Jan 30, 2010

H.D. Bailey - A Republican's "Common Man"

There is a good chance that you have never heard the name H.D. Bailey. Those in the Texarkana area probably do not even realize that a man named H.D. Bailey is running for any kind of office. They probably do not realize that H.D. Bailey is a Republican. They may not know that H.D. Bailey is a lawyer. They most likely have no idea that H.D. Bailey has been a justice. If you do not know who H.D. Bailey is, then you are not alone. Although, I’ve said “H.D. Bailey” enough now that you should at least remember his name.

H.D. Bailey is the kind of man I like to call a “common man”. He is from Gilmer, Texas (you know, west from Texarkana…over there somewhere) and he is the son of a farmer. Bailey is a lot more though and a few minutes of reading his website www.BaileyForChiefJustice.com will show you pictures of his family, testimonies of people he has defended and people he has presided over as a justice. Although you may not know the name, a few minutes on his website will ensure that you know he has affected some lives around Texas. His supporters range from physicians to psychologist and bankers. People from all walks of life have submitted testimony to his website about the character and the man (you know, H.D. Bailey).

As mentioned before, Bailey grew up on a farm. In particular, he worked that farm with his family picking cotton and doing chores that are routine to a farm. If you have ever had to pick cotton in your life, then you know it is not something the weak do. My own mother grew up on a farm similar to Bailey’s in Northeast Arkansas. Like Bailey, she had chores and picked cotton. This was long before the machines that now move across the cotton fields and gather the cotton. This time that Bailey and my mother picked cotton was a time when you carried a sack on your shoulder, picked the cotton and carried that full sack back to the scales to be weighed. You did this during the hot day, during the hottest of days and you did this in addition to your schoolwork and other chores. It was not an easy life, but like my mother’s life, it was a life that built character in a person and the appreciation for a hard day’s work.

Bailey went on later to serve in Vietnam and afterwards to go to college and law school. In the field of people running for office, Bailey is something unique. Bailey is a “common man”. He knows what it’s like to work. He knows what it is like to work hard. He knows what it is like to defend his country. He knows what it is like to have to work your way through college and through law school. Bailey is what many Republican supporters are today. He is a “common man” with the ability to make the hard decisions based on a lifetime of hard work.

As the March 2nd Republican Primary approaches, Republican voters on the Texas side need to remember that a “common man” with values and character wants to be your Chief Justice in the 6th Court of Appeals. If you ever have to go before the 6th Court of Appeals, I assure you that you want someone like H.D. Bailey sitting on the bench.

Jan 1, 2010

Yes, We Can In 2010!

In all that Obama said during his campaign, there is one thing we can believe that he said. He said “Yes We Can” and made it a part of his slogans. I’m here to tell you Obama was right, “Yes We Can”.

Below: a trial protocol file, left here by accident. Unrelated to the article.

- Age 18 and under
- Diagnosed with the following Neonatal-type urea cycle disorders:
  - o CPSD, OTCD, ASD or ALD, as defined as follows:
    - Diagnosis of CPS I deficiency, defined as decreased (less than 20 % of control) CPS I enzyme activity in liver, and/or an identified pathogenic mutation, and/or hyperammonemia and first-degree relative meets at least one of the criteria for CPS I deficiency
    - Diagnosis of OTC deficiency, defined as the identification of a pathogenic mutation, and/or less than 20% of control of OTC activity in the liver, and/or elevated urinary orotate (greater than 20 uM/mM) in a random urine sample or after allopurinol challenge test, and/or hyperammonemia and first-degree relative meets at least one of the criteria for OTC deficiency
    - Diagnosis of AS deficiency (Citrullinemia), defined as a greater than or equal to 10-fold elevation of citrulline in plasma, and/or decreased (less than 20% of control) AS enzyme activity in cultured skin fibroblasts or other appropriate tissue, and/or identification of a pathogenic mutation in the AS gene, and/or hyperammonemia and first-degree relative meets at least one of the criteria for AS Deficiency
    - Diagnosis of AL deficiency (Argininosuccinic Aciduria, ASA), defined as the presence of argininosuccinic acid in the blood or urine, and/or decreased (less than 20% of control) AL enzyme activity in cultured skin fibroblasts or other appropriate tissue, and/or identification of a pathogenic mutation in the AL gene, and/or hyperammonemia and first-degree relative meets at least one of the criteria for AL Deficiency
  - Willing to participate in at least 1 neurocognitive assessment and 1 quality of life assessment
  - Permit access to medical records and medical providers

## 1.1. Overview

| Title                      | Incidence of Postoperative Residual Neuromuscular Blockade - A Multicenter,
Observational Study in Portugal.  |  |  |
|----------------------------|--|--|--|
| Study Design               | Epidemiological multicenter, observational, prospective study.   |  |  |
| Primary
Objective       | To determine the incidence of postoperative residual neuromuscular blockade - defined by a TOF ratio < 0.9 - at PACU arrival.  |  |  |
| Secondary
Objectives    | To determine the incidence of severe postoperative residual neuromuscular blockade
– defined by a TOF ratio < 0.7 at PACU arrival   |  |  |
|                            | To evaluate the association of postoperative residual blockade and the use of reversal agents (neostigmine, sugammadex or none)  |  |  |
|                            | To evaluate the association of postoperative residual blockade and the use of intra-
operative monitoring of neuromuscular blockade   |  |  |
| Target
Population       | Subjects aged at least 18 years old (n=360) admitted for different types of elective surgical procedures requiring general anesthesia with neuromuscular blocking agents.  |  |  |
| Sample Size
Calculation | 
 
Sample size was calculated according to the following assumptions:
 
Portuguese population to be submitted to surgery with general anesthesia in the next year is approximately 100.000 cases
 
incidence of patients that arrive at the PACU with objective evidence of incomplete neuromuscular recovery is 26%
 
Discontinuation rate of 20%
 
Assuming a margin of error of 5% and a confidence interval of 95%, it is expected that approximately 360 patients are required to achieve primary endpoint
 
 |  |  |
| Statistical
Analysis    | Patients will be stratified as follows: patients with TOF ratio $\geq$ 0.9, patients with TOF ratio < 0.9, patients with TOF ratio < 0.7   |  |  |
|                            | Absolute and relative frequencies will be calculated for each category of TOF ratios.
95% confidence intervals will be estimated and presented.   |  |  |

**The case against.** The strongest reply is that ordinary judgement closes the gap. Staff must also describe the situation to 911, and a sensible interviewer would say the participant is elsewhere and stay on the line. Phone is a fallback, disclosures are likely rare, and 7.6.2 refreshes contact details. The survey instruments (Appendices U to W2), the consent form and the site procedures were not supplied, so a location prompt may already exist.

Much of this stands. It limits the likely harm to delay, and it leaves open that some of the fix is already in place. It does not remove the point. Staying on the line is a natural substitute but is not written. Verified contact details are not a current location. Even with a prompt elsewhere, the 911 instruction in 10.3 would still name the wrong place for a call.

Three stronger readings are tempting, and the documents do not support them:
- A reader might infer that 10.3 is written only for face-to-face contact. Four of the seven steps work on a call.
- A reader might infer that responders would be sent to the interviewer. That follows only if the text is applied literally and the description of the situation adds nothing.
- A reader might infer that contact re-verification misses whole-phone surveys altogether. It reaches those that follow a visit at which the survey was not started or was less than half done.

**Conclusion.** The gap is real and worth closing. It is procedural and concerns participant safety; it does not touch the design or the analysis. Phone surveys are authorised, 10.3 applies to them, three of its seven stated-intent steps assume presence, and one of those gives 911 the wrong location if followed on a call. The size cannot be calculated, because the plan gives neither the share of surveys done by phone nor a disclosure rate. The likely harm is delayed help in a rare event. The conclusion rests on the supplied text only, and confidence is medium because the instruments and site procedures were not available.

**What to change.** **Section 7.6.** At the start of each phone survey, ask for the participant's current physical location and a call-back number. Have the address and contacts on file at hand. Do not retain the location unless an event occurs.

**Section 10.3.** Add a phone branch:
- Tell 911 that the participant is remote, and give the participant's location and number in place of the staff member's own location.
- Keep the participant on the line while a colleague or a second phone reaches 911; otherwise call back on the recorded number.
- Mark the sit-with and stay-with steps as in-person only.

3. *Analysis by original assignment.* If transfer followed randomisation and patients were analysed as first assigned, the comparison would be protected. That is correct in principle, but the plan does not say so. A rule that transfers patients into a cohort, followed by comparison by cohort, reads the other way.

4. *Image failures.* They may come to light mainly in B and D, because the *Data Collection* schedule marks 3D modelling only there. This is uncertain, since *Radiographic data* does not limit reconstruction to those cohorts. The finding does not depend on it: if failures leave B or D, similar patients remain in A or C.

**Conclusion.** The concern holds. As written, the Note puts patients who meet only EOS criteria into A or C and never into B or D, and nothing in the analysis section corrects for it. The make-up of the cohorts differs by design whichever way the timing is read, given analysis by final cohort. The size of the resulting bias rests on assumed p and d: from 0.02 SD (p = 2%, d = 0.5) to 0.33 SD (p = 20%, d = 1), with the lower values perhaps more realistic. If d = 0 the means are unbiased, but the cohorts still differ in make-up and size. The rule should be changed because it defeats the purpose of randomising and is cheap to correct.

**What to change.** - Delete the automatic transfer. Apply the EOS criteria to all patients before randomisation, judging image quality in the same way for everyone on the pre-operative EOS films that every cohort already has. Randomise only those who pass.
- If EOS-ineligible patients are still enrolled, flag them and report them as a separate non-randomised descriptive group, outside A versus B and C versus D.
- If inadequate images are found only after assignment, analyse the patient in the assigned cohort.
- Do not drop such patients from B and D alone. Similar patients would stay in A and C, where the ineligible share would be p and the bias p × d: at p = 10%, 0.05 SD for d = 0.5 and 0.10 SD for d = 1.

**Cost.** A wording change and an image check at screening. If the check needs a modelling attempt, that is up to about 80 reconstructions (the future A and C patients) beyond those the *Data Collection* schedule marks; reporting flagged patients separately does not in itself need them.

Yes, we can take back our government from those wanting to replace our Constitution with a weak, failed form of Socialism.

Yes, we can send representatives who refuse to listen to the people back home packing and replace them with good men and women who will stand behind America and stand up for America.

Yes, we can protest, filibuster, and make our voices known from the streets of little towns like Texarkana to the front steps of the White House.

Yes, we can support the War on Terror and our troops defending us around the world from those who would harm us.

Yes, we can support a National Day of Prayer.

Yes, we can defend ourselves from any religion that would promote the overthrow or defeat of the United States as part of its core values.

Yes, we can remember September 11.

Yes, we can claim to live in the greatest nation the world has ever seen.

Yes, we can have the greatest health care system in the world without the government running it for us.

Yes, we can state outright when our leaders are “lying” to us about their true intentions.

Yes, we can believe in God and lift up our country to Him in prayer and honor.

Yes, we can have a fantastic future in America.

One of the greatest Presidents of the last century, Ronald Reagan addressed us with a short letter after he knew he was facing Alzheimer's crippling attack. President Reagan, always one to face problems head on, knew his time would be short and that his time in the public eye would be even shorter. He wanted to leave America with a message of hope for a great future. He gave his message in a short sentence just before the last two lines of his address when he wrote, “I know that for America there will always be a bright new dawn ahead.” Yes, we can ensure that for “America there will always be a bright new dawn ahead.”

It’s 2010. This last year we saw many Republicans in Washington lead astray into believing some of the lies, but we also saw many Republicans stand firm against the tyranny of darkness slowly creeping over our bright dawn Mr. Reagan described. The time to move off the couch, away from the computers, away from televisions, and into history has come. Mr. Reagan said, “I know” when he talked about America’s bright future. He did not write, “I think there might be” rather he said, “I know.” Move into history now and let future generations know that we still believe that “Yes we can have a bright new dawn ahead.”